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Margaret Meloni 3 articles
Residence: US Long Beach, California
Creating project managers who have the skills & knowledge to navigate the art & science of project management.

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The Unified Project Management Dictionary


Projects, programs, subsidiary portfolios, and operations managed as a group to achieve strategic objectives.

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Use these 7 Project Management Best Practices to Write Your Book

When you manage a project, you are expected to tailor your approach and select the processes and best practices to ensure you reach your objectives. Writing a book is a project. I think you know what I will say next. But I will say it anyway. If it is a project, why not use project management?

This past year, I have been focused on writing a book. It is NOT about project management. It is a book about a part of my journey in life. A book about making friends with death. There comes a time in life, when we start to lose some of the people around us. And you can be prepared. The book, currently titled, Car Pooling with Death: How living with death will make you stronger, wiser and fearless, has just gone live on Amazon with the Kindle edition. So it seems like a good time to share with you how project management helped me tackle this challenge.

1. Conduct Feasibility Analysis

One of the best pieces of advice I received was to investigate other books available on my topic. Amazon is the perfect place to conduct this type of research. Using several different keywords and search terms, I was quickly able to see the depth and breadth of what was available. I even purchased some of the books, to become familiar with how others were addressing the topic of learning to deal with death.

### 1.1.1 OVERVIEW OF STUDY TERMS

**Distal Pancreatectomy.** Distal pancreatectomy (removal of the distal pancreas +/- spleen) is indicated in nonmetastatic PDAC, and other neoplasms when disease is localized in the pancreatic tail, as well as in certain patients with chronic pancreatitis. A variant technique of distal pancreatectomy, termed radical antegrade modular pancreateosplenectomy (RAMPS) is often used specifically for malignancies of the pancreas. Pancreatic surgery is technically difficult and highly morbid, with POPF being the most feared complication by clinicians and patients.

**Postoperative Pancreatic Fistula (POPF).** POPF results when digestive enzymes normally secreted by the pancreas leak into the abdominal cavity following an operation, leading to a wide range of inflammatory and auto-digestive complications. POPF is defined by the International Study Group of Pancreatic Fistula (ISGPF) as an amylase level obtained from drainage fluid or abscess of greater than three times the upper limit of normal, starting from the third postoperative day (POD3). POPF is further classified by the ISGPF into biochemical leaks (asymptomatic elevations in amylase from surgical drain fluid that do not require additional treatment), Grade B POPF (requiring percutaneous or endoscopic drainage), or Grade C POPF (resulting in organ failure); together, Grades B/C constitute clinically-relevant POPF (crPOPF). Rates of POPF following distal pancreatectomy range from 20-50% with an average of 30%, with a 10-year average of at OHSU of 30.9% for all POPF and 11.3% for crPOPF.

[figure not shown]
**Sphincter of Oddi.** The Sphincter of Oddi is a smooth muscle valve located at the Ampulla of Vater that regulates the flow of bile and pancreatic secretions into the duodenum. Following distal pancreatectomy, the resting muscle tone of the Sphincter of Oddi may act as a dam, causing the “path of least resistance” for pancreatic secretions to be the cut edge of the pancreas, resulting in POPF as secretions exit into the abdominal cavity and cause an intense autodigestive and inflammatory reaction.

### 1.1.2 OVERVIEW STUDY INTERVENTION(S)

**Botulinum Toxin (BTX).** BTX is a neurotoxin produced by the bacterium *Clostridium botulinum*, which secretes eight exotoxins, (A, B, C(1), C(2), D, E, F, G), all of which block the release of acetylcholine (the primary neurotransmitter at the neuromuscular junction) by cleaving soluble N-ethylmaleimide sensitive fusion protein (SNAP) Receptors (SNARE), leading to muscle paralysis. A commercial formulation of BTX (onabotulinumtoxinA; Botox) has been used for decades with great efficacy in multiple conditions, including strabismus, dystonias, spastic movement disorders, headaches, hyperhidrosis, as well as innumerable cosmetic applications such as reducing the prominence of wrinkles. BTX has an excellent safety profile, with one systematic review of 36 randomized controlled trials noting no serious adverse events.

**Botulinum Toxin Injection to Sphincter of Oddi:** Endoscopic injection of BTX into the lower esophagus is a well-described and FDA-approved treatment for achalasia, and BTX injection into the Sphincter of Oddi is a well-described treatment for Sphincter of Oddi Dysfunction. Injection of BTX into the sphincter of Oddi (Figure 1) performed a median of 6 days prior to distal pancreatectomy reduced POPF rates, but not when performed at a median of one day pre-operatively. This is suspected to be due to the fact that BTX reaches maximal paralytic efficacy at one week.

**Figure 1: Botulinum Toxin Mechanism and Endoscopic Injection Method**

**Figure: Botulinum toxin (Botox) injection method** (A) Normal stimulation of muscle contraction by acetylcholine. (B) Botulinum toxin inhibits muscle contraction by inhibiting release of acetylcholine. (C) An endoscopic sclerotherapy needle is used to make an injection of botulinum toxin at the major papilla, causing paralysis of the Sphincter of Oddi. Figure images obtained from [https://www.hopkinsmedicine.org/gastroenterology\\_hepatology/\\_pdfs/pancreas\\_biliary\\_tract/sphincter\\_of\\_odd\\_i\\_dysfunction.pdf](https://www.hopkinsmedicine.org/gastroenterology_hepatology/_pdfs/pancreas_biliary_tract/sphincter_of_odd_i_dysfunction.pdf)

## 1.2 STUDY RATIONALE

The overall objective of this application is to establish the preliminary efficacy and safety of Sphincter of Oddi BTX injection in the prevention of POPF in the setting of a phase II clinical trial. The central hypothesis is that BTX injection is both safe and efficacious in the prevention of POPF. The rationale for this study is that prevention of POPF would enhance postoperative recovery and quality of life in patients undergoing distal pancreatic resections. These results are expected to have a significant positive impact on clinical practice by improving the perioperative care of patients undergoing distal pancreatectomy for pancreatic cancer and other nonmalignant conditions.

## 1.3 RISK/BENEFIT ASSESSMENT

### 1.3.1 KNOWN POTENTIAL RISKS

Before the feasibility analysis, I had started writing some sections of the book. Completing the feasibility analysis helped me to see where my writing could fit in and encouraged me to continue with my book project

Many books discuss death and dying, and grief. Books that bring Buddhism into the conversation are a smaller subset. Within this subset, books, where the author uses his or her personal experiences to mentor others through the process, are not plentiful.

2. Work with a Subject Matter Expert

Everyone has a book inside of them – but it doesn’t do any good until you pry it out. – Jodi Picoult

For three years I walked around with the idea for, Car Pooling with Death: How living with death will make you stronger, wiser and fearless. I had an idea of what this book could be, but I had no experience with writing a book. I did not know how to tackle this project, and even after my feasibility study, I had doubts. I realized that if I did not get some help, I would never complete the book. I found someone who has expertise in writing your book and getting it published. My coach and subject matter expert had a process to guide me through my work. In his way, he broke the project of writing a book into smaller more manageable steps.